Terra Ignota has been living in my mind like lightning trapped in a bottle ever since I picked up Too Like The Lightning. Ada Palmer’s use of language, her creative vision for the future, and the intricate ways she reveals the workings of her world astounded me. The successive books only cemented my appreciation and love for the series. The philosophical nature of the series, Palmer’s strangely addictive dense writing and genuine engagement with the ideas of utopia just hits the spot. All of these elements combine to transform a book that could have been a slog into something magical. With all of that baggage going into this, I was anxious and incredibly excited to get my hands on this book. While the final installment of any series is always bitter-sweet, and Ada Palmer’s Perhaps the Stars is more than just the end of a story. It is the opening of a Pandora’s Box of secrets and ideas that closes out Terra Ignota with style, substance, and serenity. Mild spoilers for the series ahead, if you haven’t read the other books and want to remain completely pure you can find earlier reviews here.
War is upon the Hives. The Remakers are pitted against the Hiveguard. Mitsubishi has fielded a fleet in the Mediterranean to rescue J.E.D.D. from the Masons. J.E.D.D. Mason is awaiting the unconditional surrender of anyone and everyone to his will to remake the world. The Cousins are working to stave off the majority of the violence. Utopia seems to be everyone’s target after they sequestered all of the harbingers and captured those who could possibly make them. It’s hard to tell which figures are on which side, and what the sides are actually fighting for. Alliances are shifting, Hives are fracturing, and all of the normal lines of communication are down. The fog of war settles across the Earth, and it’s up to the ninth Anonymous to make heads or tails of the situation to ensure as few people are harmed as possible. Will the Hive system survive, or will geography reassert its dominance and re-establish physical nations?
Perhaps the Stars is an absolute whopper of a finale in terms of story, revelations, density, and page count. I will level with you, this book is a herculean effort to read – in a positive way. It is the kind of book that you can only read 30 pages of at a time and requires a huge amount of percolation on its ideas. It feels like this is the moment that Palmer has been building to, and for fans of the series, she absolutely delivers. The war without borders is a veritable nightmare. Even with months of preparation, the Hives are unevenly prepared with no clear objective stated for the many sides of the war. The lack of transportation reintroduces time and distance, something the Hives have not dealt with. Adding to the tension of the war, the story is mostly told through the eyes of the ninth Anonymous as they work to feed information about changes to the wider public. Palmer does an amazing job of making the chaos of war feel real. Her control of narrative makes perfect use of unreliable narration to put you into the conflict. Conflicting information and propaganda clash as Romanova tries to sort through the noise to find the signal. It feels both removed from the situation and heavily pressured by it.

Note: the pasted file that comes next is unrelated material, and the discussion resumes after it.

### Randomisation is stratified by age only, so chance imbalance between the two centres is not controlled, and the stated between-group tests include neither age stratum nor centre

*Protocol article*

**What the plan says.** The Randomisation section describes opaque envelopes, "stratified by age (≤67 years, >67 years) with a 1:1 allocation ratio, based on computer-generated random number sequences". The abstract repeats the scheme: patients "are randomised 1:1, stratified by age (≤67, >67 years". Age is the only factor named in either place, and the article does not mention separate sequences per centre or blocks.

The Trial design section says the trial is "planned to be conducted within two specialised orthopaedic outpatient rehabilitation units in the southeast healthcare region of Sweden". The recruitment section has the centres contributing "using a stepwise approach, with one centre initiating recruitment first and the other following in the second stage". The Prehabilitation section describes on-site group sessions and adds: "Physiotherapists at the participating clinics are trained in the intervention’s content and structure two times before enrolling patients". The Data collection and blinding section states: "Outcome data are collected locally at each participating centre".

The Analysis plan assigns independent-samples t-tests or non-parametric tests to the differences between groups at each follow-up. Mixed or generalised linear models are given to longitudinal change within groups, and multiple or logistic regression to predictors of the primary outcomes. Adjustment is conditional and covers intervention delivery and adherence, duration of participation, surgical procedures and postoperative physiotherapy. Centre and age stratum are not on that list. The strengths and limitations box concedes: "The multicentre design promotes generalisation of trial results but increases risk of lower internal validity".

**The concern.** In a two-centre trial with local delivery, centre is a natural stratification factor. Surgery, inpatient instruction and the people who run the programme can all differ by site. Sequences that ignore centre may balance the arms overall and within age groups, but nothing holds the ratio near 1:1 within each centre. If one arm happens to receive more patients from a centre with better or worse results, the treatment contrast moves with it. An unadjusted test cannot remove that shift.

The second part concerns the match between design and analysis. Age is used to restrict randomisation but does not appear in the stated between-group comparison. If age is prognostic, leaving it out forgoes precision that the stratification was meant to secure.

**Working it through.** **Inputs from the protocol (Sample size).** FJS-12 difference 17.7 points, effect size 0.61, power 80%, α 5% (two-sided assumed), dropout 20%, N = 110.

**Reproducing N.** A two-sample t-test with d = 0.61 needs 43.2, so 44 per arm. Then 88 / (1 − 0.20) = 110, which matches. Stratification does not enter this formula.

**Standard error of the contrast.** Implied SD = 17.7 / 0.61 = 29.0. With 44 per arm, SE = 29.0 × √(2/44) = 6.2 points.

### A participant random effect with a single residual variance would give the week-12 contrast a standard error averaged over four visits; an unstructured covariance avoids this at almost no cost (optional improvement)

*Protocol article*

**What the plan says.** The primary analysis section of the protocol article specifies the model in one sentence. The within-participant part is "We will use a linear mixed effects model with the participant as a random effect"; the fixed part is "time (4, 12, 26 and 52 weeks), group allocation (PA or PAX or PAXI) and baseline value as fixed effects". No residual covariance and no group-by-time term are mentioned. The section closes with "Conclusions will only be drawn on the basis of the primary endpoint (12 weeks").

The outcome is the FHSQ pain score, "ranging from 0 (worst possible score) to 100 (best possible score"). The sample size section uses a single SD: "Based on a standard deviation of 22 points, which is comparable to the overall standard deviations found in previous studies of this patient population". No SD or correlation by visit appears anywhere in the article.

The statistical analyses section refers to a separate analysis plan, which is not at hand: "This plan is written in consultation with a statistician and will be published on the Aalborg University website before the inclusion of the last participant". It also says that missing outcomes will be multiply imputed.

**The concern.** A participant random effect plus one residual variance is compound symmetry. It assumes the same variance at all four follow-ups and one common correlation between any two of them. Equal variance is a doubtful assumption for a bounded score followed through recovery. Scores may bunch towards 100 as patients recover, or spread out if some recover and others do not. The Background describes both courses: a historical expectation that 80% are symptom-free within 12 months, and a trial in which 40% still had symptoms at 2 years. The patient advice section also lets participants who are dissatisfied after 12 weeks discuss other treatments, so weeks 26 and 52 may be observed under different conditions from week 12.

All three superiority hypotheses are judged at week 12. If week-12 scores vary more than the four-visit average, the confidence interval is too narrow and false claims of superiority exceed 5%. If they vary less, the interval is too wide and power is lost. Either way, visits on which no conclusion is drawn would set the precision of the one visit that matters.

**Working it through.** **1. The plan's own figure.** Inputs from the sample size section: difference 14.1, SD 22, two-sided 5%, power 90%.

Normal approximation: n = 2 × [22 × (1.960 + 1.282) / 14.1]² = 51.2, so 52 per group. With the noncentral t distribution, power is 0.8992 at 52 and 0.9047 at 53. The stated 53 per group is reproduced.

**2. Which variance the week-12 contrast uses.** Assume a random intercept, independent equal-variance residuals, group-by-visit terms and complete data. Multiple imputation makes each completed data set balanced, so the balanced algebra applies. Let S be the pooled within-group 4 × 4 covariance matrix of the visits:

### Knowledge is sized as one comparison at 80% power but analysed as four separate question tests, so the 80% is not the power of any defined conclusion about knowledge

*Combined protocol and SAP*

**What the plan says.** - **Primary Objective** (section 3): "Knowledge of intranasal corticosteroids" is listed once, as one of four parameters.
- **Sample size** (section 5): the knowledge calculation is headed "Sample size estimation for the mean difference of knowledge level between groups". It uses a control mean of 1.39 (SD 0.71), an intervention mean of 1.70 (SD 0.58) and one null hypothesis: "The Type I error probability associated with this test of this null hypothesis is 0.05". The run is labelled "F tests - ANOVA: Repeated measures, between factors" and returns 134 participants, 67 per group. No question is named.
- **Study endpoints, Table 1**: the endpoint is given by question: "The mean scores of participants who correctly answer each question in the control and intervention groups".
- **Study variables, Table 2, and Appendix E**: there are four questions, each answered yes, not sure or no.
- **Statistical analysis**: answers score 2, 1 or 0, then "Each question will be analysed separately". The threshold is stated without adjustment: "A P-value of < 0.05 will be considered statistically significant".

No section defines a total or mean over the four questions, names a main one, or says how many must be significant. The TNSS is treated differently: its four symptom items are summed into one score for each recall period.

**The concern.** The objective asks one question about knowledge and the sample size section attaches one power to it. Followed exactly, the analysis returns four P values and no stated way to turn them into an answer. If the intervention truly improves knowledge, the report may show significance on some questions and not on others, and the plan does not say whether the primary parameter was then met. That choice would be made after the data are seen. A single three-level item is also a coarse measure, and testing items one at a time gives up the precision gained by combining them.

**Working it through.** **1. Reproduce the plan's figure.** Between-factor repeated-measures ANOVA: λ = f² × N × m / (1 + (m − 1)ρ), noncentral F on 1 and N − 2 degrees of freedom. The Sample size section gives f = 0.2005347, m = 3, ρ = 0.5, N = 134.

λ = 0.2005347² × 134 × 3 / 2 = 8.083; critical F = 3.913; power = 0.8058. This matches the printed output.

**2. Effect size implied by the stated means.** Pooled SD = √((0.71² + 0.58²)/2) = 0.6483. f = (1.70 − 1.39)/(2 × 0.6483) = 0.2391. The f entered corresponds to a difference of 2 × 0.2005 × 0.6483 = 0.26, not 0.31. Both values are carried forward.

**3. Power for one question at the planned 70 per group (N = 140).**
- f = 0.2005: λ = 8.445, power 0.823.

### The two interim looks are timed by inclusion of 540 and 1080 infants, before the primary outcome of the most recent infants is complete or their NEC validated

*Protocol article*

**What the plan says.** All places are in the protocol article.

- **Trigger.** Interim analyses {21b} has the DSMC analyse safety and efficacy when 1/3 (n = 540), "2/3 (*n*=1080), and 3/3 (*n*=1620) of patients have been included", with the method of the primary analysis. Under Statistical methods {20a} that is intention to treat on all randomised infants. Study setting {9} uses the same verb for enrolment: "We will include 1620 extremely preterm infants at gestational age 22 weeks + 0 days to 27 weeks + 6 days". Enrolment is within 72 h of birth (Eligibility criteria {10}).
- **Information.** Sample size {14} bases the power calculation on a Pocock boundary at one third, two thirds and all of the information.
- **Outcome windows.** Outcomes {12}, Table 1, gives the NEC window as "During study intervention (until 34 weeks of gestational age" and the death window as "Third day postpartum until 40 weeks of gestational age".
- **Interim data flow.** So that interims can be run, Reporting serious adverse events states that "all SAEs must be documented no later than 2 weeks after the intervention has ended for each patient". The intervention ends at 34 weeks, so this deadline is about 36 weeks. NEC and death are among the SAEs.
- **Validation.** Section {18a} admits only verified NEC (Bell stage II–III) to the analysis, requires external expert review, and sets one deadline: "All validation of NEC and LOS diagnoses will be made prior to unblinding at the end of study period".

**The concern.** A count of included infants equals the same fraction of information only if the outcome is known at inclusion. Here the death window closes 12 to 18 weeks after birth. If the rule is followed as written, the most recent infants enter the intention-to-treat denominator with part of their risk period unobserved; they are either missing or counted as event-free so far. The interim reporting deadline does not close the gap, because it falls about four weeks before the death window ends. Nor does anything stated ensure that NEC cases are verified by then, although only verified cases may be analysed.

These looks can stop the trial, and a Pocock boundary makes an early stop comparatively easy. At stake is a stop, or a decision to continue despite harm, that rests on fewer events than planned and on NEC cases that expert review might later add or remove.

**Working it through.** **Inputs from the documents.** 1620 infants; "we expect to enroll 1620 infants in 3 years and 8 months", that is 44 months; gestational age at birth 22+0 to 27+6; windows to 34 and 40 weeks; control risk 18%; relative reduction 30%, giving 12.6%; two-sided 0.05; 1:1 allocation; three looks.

One of the things that Palmer excels at is creating truly historical scenes. There are moments throughout the series that feel like you are witnessing something historical and I always get chills when I think of them. Palmer doesn’t stray from this mentality and even further indulges the reader in them. Mostly these come in the form of the truly gargantuan battles littered throughout the book. They are some amazing spectacles that will shock and awe. Rarely does she engage in a play by play, allowing the dialogue and the confusion to stew as the narrator recounts it. Palmer clearly understands how to portray inertia, and the horror of watching it change in a matter of seconds. War in Perhaps the Stars is terrifying, despite the amount of effort put towards reducing its impact on human life.
Perhaps the Stars also cements Palmer as a mastermind of payoffs. Perhaps engages in this strange and innovative decentralized storytelling that can make the plot of the book feel like 50 subplots in a trenchcoat. Throughout the previous books, there have been little quirky mysteries scattered about. Since they are written with such a conversational and almost conspiratorial tone, it feels like Palmer has hidden entire stories in her sleeves. Luckily, Palmer keeps her magician’s cloak on and slowly and confidently pulls them out revealing them with both grace and subtlety before the mindblowing prestige. I can’t believe the amount of information she was able to hide in plain sight. The core plot of the book feels similar to a boat that is ferrying all of these tiny mysteries to their destination. I found myself chatting constantly with others about the small stories in the book as they are these tiny pearls of brilliance.
I could talk endlessly about this series. I have talked a lot about it, with people who have and haven’t read it. It’s weird, it’s fun, it’s supremely clever, and it’s a dazzling spectacle grounded by legal minutiae. I want more people to take a crack at it, and Perhaps the Stars closing the series out makes it even easier to recommend. Palmer brings everything together, addressing every question you have as a reader. If you’re already a fan, and haven’t picked up this book, go out and find a copy. Take my copy, just make sure you give it back. If you haven’t tried the series, give it a go. It’s challenging, but so are most things of any value.
Rating: Perhaps the Stars 10/10